Discover What The Geeks Know That You May Not
In 1939, a first year Berkeley doctoral student, George Dantzig, arrived late for statistics class taught by Professor Jerzy Neyman. On the board, Professor Neyman had written two problems which Dantzig mistakenly assumed had been assigned for homework. After struggling with the two problems for a few days, Dantzig went to Neyman’s office where he apologized for taking so long with the homework. Dantzig asked Professor Neyman if he still wanted the work. Neyman told him to throw the homework on the desk. The desk was covered with so many paper that Dantzig reluctantly complied, but feared his homework would be lost.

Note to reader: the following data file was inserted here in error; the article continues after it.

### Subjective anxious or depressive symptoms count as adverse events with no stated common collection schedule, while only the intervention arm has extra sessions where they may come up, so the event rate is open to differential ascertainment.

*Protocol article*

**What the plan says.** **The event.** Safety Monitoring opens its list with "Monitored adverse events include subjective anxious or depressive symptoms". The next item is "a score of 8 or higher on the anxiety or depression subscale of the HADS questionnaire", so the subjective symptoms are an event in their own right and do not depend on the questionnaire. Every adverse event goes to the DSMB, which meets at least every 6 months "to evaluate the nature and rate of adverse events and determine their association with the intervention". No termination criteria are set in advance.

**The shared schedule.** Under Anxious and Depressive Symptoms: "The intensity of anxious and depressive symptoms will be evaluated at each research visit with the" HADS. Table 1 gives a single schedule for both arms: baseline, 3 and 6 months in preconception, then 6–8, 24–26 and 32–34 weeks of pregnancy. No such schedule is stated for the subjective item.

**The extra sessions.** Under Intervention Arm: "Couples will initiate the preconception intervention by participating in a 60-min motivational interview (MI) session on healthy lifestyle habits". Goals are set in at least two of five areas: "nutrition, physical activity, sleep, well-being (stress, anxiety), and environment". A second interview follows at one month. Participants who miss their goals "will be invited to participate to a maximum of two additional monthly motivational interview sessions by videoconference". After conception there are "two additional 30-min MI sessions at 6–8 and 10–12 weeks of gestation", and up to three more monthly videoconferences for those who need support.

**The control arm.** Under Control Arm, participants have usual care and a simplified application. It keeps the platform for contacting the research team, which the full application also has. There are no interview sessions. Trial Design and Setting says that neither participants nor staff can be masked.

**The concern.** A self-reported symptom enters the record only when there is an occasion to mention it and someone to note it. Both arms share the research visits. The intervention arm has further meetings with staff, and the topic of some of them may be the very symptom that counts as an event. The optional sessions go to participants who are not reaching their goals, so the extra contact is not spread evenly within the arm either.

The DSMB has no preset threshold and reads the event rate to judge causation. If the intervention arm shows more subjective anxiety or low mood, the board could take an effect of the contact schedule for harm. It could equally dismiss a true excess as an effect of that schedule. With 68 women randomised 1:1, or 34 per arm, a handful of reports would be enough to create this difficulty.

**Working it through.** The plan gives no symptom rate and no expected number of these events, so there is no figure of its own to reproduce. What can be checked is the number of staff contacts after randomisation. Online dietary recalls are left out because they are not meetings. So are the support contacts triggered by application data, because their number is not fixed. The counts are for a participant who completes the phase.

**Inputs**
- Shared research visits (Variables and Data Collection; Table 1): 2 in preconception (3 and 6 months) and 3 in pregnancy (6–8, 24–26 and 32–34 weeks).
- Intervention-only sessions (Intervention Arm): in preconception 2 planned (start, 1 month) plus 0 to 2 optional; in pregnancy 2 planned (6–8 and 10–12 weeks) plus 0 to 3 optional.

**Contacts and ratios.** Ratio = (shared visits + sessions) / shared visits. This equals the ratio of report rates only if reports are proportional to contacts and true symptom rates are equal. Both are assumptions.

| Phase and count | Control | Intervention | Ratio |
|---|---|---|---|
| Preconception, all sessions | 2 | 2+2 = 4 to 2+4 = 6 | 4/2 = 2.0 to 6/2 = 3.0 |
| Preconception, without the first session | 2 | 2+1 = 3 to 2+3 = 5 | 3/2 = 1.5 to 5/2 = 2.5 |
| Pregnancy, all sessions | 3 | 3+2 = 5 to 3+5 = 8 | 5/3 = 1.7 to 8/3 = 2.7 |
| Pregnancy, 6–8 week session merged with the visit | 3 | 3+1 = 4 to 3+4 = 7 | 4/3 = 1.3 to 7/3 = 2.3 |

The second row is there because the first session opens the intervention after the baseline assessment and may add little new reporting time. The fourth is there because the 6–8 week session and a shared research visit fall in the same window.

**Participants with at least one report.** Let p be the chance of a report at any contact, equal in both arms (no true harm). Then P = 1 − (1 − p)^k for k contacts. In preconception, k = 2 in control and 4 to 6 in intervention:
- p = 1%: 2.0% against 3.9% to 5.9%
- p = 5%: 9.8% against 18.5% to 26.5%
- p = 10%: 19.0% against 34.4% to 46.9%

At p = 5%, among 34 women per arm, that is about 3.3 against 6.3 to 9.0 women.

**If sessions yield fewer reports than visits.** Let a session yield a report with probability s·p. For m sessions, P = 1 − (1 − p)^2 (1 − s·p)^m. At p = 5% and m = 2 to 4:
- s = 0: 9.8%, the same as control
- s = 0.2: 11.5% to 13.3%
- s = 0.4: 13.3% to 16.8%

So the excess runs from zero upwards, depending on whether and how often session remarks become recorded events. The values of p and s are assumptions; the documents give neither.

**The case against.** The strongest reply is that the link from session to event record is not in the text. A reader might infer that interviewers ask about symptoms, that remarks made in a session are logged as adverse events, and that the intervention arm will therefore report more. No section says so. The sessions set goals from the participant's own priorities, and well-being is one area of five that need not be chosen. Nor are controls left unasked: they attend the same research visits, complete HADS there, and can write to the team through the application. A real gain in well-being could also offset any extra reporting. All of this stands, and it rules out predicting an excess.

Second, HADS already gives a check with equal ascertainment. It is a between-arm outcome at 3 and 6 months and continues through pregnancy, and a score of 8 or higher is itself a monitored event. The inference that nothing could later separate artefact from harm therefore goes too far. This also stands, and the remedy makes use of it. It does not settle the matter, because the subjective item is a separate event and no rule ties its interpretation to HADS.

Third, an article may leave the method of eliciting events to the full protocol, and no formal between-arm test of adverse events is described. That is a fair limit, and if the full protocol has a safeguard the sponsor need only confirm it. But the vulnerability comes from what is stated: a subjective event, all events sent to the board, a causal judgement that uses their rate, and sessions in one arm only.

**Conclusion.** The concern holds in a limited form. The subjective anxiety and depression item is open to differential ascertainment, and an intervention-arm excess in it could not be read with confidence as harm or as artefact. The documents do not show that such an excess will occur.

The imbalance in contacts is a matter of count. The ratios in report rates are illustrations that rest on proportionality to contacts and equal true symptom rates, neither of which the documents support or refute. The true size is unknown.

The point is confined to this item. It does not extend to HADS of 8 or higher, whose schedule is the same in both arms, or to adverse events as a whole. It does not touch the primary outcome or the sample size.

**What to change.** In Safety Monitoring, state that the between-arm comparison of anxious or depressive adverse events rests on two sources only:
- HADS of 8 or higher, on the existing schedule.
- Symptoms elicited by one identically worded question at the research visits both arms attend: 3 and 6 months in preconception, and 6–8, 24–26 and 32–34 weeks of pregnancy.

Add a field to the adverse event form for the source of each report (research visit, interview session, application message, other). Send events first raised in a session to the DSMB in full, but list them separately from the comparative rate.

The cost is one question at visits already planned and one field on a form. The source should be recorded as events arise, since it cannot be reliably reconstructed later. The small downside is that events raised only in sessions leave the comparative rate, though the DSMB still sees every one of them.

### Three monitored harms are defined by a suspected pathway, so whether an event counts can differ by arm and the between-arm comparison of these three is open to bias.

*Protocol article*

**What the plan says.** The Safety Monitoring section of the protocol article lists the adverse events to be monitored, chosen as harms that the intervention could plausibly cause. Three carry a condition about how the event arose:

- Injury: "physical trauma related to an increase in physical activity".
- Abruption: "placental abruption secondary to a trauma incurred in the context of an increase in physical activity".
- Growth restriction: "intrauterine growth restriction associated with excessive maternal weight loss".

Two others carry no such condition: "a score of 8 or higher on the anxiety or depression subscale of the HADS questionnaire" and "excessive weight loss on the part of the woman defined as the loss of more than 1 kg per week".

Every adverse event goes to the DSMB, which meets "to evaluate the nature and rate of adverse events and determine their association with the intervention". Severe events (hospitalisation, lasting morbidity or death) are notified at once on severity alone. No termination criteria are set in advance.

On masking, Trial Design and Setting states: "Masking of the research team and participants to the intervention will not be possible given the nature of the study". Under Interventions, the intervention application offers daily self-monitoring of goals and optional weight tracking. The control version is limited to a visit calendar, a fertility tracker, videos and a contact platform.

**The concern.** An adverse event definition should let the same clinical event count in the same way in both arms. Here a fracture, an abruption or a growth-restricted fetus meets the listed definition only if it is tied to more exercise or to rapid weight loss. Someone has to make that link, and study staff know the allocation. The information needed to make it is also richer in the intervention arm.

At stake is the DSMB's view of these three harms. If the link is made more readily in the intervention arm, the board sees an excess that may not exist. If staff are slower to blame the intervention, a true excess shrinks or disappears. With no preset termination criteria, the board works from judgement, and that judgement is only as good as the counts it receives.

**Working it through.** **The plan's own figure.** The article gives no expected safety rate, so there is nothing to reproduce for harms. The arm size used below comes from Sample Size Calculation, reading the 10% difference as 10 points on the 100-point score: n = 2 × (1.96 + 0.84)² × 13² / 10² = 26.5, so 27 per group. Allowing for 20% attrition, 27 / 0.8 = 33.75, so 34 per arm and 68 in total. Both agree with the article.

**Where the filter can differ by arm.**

About six weeks later, at 8 a.m. on a Sunday morning, Dantzig was awakened by Neyman banging on his front door. Neyman excitedly proclaimed, "I have just written an introduction to one of your papers. Read it so I can send it out right away for publication.” Neyman also suggested Dantzig submit his answers to the "homework" problems as his doctoral dissertation. - Adapted from Snopes
Similarly to Dantzig’s pursuit of an advanced degree in mathematics, koan study initially relies on the intellect. However, true mastery of koans, or unsolved questions, only comes through introspection. In the Buddhist tradition, one sits with the koan and must let go of trying to solve or understand it. In order for Dantzig to solve the problems, it required he approach the impossible from a new perspective. Not burdened by label of impossible, Dantzig’s pursuit had already torn apart the preconceived worldview. Then, he rebuilt it.